Special Election: Early voting starts in District 9 State Senate race

Published 11:08 am Tuesday, January 2, 2024

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Lunenburg County residents have just under a week to choose their next state senator. Early voting started Tuesday, Jan. 2 in the special election for the District 9 State Senate seat, with residents choosing between Republican Tammy Mulchi and Democrat Tina Wyatt Younger. 

Both women are competing to fill the seat currently held by Sen. Frank Ruff, who is retiring on Tuesday, Jan. 9 due to his battle with cancer. Ruff collected 92.5% of the vote in November’s election for the redrawn District 9 seat, which now covers Lunenburg, Charlotte, Halifax, Mecklenburg, Nottoway and Pittsylvania counties, along with the city of Danville and most of Prince Edward County, excluding the town of Farmville. 

Now the special election in this race is set for Tuesday, Jan. 9, but just like any regular election, you can vote early. To do that, you just go to your registrar’s office. Click here to find it. Here in Lunenburg County, that’s located at 160 Courthouse Square. If you decide to wait until next Tuesday, then you simply vote at your regular polling place, which will be open until 7 p.m. 

Both candidates competed in packed elections to get to this position, with a crowd of challengers competing. On the Republican side, it all happened at one location. District 9 voters were asked to drive out to the Drakes Branch Fire Department in Charlotte County for a mass meeting. Democrats, meanwhile, held a firehouse primary, choosing seven locations spread out across the district where people could go and cast a ballot.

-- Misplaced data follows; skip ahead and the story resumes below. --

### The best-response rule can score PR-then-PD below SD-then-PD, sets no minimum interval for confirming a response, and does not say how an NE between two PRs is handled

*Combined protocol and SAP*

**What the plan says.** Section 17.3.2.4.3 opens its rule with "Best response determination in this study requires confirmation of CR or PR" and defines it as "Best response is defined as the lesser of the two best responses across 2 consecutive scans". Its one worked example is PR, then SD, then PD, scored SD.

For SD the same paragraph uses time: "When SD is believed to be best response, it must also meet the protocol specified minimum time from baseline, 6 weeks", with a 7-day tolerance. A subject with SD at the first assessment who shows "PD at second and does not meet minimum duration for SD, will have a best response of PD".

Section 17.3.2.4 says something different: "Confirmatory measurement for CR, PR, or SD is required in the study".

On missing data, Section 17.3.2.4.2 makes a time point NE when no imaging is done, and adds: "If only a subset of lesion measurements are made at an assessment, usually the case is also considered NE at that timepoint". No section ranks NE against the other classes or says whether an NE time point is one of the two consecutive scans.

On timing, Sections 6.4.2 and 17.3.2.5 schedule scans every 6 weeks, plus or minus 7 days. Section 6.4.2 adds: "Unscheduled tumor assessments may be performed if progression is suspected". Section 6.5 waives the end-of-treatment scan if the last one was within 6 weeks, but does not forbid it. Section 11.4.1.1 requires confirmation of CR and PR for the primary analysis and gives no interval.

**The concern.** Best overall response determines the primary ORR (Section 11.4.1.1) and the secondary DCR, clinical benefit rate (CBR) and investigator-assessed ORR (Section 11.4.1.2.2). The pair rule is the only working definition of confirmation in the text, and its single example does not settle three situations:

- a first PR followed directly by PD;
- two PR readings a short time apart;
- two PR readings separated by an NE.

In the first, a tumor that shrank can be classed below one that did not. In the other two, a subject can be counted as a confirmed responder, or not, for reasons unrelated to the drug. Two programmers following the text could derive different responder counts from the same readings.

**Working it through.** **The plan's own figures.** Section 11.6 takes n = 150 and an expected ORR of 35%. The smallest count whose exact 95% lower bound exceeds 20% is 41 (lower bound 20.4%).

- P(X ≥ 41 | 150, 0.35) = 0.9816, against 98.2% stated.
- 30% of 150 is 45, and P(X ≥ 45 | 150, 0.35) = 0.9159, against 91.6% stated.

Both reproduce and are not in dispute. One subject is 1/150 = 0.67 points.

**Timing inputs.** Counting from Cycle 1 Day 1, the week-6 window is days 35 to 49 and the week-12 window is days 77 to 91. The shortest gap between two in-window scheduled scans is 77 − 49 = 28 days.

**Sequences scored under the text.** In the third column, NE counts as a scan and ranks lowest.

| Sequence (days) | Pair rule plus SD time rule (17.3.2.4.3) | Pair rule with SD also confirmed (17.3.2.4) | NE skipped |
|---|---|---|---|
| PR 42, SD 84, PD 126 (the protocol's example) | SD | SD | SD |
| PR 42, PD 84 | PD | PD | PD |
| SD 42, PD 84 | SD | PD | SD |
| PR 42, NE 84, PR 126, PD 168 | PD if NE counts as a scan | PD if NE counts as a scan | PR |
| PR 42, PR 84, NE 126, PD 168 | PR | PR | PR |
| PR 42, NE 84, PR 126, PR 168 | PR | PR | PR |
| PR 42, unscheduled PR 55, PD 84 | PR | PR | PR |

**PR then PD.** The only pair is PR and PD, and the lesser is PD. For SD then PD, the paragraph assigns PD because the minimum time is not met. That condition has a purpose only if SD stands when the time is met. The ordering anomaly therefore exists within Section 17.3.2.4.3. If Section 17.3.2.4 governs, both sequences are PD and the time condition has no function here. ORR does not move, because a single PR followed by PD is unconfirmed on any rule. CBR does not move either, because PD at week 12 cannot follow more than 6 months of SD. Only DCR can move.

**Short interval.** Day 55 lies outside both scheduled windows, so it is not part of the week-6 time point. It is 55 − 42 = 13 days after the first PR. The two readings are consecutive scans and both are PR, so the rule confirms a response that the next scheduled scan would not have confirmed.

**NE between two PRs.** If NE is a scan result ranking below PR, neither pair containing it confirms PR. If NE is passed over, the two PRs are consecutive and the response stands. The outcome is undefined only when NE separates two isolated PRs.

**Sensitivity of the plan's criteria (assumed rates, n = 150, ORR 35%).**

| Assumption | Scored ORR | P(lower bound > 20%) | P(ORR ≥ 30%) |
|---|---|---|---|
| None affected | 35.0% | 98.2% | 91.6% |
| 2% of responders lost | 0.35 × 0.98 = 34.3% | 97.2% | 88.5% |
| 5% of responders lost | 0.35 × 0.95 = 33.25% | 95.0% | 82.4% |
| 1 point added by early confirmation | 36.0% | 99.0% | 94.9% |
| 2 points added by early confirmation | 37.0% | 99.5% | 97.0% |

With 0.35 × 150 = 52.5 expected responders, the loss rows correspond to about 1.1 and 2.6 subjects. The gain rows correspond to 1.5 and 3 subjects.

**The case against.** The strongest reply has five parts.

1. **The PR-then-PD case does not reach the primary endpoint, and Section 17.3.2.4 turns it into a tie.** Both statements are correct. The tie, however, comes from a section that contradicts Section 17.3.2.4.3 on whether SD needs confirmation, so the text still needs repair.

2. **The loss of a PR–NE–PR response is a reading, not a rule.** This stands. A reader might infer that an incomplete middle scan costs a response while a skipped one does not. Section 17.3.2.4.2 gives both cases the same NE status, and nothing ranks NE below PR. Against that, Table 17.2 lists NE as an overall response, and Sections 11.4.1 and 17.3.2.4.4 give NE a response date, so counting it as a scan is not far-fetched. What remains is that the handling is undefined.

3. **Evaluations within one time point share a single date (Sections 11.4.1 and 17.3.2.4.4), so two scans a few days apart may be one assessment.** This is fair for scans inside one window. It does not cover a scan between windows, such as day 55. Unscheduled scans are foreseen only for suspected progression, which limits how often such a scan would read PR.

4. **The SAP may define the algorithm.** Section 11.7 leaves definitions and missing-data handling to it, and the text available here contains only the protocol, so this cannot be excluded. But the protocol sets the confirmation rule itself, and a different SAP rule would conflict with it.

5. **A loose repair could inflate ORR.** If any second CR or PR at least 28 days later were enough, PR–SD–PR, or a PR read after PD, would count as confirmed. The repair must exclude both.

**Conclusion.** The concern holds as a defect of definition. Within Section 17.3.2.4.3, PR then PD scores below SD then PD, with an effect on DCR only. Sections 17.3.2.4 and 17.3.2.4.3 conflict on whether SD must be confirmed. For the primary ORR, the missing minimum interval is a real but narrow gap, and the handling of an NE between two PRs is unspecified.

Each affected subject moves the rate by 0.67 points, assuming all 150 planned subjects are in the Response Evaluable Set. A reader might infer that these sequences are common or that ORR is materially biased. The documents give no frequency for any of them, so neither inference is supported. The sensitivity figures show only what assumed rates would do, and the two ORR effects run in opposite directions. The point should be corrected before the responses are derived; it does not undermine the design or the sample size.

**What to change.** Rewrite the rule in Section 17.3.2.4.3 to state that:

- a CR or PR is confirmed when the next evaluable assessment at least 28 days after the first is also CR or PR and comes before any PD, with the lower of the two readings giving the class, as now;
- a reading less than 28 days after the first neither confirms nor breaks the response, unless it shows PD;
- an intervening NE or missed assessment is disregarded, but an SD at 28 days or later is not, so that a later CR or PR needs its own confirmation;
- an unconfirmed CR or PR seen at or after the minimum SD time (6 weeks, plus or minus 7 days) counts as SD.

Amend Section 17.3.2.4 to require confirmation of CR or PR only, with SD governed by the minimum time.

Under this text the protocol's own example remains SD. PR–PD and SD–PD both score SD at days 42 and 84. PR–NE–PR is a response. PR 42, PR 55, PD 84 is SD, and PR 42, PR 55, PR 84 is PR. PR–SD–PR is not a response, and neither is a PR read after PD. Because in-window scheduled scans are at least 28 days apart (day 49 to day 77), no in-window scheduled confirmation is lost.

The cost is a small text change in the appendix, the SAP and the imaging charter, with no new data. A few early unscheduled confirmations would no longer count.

District 9 State Senate candidates

On the Republican side, the candidate is Tammy Mulchi. Aside from serving on the Clarksville Town Council, the Mecklenburg County native worked previously as both a legislative aide to Sen. Ruff and Del. Tommy Wright. Ruff also endorsed Mulchi’s bid, saying she “understands the issues facing our communities.” Mulchi is also a realtor in Clarksville and has a connection to this region through her daughter, Brittany Barnes, a fourth grade teacher in Blackstone. In the Republican mass meeting, Mulchi took first place in each of the three rounds, before a crowd of 833 voters. She finally beat second place Dale Sturdifen, Congressman Bob Good’s field director, by 50 votes, in a round that saw 500 votes cast.  

On the Democratic side, the candidate is former South Boston Vice Mayor Tina Wyatt Younger. Younger picked up the win in the party’s firehouse primary, collecting 89 total votes. Current Danville Vice Mayor Gary P. Miller came in second with 82 votes, while Trudy Berry, the former legal services specialist with the U.S. Air Force who ran against Ruff in this past November’s election, received 39 votes. 

So who is Tina Wyatt Younger? She is a former South Boston Town Council member, having served from 2012-2020. During her time on council, she served as a representative to the Virginia Municipal League, helped develop concepts for a Small Business Emergency Loan Program during the pandemic and served as a community volunteer for both the Halifax High Marching Band Boosters and the Prizery Community Arts Center Foundation, along with others.